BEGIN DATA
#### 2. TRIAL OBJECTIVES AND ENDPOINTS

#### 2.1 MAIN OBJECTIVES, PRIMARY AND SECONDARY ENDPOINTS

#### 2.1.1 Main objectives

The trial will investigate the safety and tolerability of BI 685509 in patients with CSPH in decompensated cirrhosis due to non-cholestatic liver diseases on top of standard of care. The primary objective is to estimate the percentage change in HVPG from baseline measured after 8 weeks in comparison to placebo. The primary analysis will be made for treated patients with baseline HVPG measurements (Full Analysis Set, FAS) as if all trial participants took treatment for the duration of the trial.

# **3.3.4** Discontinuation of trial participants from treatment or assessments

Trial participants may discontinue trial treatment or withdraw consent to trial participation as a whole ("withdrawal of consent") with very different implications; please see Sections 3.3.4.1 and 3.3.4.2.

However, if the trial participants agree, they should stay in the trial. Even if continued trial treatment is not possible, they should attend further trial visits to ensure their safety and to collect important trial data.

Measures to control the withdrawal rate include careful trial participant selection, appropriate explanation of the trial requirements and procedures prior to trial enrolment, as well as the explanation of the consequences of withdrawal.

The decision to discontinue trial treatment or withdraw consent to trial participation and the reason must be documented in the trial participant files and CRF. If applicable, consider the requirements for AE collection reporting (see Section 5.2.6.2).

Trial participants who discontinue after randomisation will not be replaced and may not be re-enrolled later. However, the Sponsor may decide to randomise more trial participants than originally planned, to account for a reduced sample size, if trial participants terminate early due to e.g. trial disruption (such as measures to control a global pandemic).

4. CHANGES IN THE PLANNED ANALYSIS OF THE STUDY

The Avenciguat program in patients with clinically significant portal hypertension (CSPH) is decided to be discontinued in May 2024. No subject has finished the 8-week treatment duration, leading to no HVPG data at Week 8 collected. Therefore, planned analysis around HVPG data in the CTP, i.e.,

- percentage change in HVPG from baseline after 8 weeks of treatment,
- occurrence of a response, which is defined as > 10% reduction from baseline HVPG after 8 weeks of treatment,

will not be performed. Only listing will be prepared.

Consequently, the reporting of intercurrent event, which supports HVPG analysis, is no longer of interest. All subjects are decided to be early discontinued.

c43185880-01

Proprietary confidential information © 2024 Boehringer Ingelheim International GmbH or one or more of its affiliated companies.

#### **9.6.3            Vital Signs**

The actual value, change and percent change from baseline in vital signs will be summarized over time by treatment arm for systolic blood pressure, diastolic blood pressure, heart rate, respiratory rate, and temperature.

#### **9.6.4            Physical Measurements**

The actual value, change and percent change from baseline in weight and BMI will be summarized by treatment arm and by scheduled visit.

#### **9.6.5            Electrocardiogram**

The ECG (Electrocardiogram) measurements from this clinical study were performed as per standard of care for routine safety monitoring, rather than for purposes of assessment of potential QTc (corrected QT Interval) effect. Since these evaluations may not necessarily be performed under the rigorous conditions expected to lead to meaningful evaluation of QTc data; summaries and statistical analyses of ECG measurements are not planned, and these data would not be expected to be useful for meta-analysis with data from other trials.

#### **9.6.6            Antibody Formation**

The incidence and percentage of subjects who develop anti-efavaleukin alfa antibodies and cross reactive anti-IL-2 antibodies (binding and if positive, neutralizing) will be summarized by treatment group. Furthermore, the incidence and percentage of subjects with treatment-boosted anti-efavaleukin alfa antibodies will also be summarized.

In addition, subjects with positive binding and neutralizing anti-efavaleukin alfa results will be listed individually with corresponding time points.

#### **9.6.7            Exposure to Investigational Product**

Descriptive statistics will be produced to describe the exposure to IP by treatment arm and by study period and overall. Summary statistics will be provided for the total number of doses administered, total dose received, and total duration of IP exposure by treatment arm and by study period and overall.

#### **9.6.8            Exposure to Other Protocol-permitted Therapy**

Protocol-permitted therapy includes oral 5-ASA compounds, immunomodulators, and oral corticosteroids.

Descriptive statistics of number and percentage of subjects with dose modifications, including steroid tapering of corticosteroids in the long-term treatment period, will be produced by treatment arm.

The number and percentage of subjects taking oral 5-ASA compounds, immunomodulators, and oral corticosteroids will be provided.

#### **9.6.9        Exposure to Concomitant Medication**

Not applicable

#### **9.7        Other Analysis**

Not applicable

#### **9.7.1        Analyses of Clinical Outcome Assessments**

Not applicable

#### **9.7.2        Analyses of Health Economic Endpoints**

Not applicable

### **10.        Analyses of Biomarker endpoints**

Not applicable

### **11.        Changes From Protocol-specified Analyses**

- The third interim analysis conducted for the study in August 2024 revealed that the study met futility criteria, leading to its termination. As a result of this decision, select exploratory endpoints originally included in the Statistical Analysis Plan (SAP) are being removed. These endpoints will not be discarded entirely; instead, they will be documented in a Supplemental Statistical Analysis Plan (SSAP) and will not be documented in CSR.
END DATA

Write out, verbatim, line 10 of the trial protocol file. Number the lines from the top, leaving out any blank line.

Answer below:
Trial participants who discontinue after randomisation will not be replaced and may not be re-enrolled later. However, the Sponsor may decide to randomise more trial participants than originally planned, to account for a reduced sample size, if trial participants terminate early due to e.g. trial disruption (such as measures to control a global pandemic).